Disorders of speech and language are common, ranging from unclear speech or a slight delay in development to more significant difficulties associated with serious disorders. Children develop speech at different rates, but are usually talking by about 18 months of age. Prior to this time most children make cooing noises, babble and imitate sounds.
Symptoms of speech delay
- There is no double syllable babble at a year
- There are fewer than 6 words, or there is persistent drooling at 18 months
- There are no 2- to 3- word sentences by 2 ½ years
- Speech remains unintelligible by 4 years
Types of speech delay
The two main types of speech delay are expressive delay (the inability to generate speech) and receptive delay (the inability to decode or understand the speech of others). Children can also have a delay with a mix of both types (mixed expressive/receptive delay). Most children with speech delays have a developmental language disorder with an expressive delay; some children with an expressive delay are just 'late talkers' and have a constitutional delay in their speech development. These children will develop normal speech and language skills as they get older without any treatment. However, there is no way to differentiate whether a child has a constitutional delay or needs early intervention (speech therapy) so if you suspect that something is wrong, seek a formal hearing test and developmental assessment by your paediatrician.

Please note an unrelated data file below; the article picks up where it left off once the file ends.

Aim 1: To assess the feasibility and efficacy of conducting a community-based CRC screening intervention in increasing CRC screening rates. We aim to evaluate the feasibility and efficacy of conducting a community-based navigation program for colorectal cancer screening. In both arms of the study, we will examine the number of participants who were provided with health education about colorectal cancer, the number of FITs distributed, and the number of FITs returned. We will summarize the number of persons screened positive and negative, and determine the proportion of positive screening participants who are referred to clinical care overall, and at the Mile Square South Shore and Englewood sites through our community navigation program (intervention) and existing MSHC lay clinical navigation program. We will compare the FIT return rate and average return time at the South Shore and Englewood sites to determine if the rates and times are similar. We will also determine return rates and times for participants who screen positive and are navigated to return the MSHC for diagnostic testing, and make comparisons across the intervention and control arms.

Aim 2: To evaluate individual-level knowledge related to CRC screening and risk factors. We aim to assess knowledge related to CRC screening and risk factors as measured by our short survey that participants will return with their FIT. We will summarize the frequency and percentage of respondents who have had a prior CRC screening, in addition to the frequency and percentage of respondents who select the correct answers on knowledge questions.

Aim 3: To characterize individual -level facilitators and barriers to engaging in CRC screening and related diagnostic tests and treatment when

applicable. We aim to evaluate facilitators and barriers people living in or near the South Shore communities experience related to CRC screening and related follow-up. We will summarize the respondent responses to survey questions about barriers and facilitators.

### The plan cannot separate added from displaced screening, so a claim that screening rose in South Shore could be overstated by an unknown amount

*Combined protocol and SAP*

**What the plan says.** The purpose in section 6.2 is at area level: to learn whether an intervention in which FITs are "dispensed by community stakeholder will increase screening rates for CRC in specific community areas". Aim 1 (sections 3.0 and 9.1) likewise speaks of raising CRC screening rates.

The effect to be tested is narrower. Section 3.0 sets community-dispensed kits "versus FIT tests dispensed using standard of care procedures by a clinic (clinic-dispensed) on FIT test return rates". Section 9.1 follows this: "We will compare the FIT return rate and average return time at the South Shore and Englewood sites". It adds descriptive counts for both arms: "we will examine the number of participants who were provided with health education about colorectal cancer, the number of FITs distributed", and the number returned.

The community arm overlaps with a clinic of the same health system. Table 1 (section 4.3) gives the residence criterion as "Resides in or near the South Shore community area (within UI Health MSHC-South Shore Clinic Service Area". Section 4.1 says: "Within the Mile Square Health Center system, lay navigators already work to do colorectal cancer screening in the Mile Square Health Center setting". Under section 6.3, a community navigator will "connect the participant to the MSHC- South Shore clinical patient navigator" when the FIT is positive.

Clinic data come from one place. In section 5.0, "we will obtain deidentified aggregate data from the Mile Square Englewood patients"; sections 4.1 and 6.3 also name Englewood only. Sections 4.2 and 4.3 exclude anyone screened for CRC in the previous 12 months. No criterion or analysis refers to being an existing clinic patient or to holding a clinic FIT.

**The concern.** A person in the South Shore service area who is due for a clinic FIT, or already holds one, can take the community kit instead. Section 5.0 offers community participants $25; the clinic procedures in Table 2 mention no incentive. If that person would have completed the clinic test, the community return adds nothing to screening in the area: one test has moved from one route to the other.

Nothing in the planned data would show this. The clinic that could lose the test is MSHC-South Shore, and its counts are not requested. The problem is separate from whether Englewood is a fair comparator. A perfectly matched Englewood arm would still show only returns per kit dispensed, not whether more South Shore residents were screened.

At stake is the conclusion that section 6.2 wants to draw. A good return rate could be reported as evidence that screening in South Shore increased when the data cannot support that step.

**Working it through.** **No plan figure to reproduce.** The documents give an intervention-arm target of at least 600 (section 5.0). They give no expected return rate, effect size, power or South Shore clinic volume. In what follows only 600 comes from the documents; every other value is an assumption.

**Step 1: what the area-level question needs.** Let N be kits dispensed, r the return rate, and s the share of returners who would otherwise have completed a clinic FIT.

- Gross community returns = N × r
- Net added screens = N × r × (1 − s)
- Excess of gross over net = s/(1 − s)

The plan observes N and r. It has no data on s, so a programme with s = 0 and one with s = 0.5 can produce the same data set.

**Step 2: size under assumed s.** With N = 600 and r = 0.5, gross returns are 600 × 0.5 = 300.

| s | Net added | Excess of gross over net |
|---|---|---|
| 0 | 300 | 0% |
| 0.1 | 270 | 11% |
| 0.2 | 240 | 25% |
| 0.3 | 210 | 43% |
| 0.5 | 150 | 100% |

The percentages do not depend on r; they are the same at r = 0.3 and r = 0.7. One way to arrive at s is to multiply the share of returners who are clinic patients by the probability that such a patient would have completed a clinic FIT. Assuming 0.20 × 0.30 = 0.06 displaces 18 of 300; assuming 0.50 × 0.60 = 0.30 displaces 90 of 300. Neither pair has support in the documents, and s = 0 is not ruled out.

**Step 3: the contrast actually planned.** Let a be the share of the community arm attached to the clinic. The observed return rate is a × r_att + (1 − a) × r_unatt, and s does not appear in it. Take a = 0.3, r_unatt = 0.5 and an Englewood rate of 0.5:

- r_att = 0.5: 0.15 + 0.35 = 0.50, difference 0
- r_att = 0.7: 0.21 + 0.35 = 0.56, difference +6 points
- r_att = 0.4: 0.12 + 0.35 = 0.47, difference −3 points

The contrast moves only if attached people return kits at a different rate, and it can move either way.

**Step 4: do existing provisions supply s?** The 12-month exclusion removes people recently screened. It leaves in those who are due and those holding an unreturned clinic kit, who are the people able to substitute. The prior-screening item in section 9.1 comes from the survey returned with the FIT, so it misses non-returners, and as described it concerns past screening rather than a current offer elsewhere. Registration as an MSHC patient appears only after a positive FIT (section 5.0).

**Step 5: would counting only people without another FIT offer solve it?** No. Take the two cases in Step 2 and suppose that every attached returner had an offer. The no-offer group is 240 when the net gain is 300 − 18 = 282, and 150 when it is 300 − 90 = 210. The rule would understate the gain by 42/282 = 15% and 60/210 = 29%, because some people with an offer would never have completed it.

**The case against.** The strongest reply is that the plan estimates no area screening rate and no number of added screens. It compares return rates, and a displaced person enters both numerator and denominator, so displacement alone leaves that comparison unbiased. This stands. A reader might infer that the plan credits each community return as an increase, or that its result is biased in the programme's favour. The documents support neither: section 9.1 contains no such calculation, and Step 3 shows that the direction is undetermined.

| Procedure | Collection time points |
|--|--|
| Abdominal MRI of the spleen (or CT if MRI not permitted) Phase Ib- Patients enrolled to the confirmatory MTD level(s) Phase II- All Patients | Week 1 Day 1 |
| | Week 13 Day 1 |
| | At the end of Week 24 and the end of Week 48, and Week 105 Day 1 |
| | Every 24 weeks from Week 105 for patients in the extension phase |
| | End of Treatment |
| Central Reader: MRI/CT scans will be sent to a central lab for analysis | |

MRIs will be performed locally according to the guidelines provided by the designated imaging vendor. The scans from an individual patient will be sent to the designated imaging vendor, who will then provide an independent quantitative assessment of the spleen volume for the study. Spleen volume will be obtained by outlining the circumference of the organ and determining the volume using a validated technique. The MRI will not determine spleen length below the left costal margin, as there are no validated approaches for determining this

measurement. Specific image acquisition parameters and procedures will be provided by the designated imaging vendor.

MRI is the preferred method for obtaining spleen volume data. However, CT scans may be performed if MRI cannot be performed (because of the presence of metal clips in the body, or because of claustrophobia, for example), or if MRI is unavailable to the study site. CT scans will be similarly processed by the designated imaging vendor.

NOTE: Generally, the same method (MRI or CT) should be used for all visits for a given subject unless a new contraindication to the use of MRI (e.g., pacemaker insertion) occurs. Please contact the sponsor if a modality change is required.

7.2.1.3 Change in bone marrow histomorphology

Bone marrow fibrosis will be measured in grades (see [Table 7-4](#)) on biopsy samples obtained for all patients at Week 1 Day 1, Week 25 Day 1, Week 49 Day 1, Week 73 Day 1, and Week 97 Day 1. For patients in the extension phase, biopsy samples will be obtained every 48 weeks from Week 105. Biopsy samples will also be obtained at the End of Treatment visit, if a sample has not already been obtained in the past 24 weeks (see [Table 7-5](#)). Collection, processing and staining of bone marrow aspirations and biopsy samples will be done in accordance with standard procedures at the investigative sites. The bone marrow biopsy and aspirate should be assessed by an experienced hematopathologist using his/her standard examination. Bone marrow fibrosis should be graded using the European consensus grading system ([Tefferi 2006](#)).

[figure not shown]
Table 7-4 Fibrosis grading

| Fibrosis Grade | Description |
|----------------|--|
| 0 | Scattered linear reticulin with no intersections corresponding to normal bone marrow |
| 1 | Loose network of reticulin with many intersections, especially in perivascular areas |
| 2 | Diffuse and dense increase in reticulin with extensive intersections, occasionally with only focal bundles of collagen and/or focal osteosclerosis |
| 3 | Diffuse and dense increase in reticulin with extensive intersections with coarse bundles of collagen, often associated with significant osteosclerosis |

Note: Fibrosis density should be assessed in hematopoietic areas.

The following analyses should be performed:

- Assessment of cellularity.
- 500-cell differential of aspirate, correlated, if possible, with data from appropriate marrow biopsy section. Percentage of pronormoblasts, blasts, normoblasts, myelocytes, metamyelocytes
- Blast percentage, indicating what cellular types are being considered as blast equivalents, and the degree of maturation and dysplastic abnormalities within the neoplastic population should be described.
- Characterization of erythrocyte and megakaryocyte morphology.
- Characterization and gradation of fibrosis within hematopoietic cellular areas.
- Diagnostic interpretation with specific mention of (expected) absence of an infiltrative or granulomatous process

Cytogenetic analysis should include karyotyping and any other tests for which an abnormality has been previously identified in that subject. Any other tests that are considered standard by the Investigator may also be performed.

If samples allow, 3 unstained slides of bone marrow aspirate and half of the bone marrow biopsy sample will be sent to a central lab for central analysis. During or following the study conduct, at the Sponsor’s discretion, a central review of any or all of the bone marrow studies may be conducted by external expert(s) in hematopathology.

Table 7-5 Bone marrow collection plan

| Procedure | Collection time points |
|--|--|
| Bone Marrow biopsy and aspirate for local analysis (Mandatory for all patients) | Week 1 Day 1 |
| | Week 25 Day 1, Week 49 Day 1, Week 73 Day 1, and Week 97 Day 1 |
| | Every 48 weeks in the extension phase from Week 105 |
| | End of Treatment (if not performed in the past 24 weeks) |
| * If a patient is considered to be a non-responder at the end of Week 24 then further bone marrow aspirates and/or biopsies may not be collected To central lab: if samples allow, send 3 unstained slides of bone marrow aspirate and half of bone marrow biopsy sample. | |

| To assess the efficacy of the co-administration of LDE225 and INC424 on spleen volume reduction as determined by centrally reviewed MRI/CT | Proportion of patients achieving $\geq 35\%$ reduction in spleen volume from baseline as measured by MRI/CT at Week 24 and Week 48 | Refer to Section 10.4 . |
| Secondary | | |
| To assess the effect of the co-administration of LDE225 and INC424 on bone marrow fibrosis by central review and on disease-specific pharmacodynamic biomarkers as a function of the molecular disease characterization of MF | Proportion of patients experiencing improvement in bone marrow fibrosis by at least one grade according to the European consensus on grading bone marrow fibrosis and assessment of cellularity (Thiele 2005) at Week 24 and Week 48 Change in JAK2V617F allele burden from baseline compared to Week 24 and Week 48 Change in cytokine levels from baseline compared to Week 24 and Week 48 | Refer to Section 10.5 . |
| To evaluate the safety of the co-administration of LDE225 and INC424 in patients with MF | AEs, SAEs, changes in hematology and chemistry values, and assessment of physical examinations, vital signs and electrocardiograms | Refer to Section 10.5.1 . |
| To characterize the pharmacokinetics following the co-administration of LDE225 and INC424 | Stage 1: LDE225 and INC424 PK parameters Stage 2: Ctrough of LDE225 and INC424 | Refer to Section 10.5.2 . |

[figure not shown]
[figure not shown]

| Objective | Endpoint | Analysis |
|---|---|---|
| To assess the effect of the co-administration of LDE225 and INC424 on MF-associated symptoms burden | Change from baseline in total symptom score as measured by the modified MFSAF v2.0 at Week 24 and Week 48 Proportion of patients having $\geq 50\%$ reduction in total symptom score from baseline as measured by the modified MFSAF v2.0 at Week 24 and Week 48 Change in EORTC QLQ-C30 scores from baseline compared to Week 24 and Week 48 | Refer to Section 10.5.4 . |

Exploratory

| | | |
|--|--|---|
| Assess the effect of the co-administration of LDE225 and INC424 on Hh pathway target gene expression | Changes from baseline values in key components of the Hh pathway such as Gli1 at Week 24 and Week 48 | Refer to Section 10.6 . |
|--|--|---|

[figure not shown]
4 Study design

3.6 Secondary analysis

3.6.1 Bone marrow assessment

It is worth pointing out that some of the most famous celebrities and politicians suffer from a type of speech delay. Actor Bruce Willis enrolled in a high school drama class as a way to overcome a debilitating stutter and found that the speech impediment disappeared when he performed; eminent 19th century scholar, writer, barrister and politician Macauley did not utter a word until he was 4; and Winston Churchill found that his slight stutter did not prevent him from becoming a renowned politician and orator.
How can Leaders are Readers help children with speech delay?
The teachers at Leaders are Readers are aware of the many things that they can do to improve a child's speech. The most effective way to help children to understand how language works is to read to children and encourage them to read. Our award-winning Reading programme teaches small children to read by using visual aids, blending skills and phonics pronunciation. By talking about the pictures and reading the words, children have the foundations for pre-reading skills such as page turning and memorising sounds.
We have also recently set up a Book Club, which runs from 11am – 11.30am. Here, children have the opportunity to participate in interactive storytelling, encouraging them to read aloud and listen to engaging stories that will help their language development. When children do read aloud or participate in class, they are given positive reinforcement, helping to make speaking exciting rather than stressful or frustrating.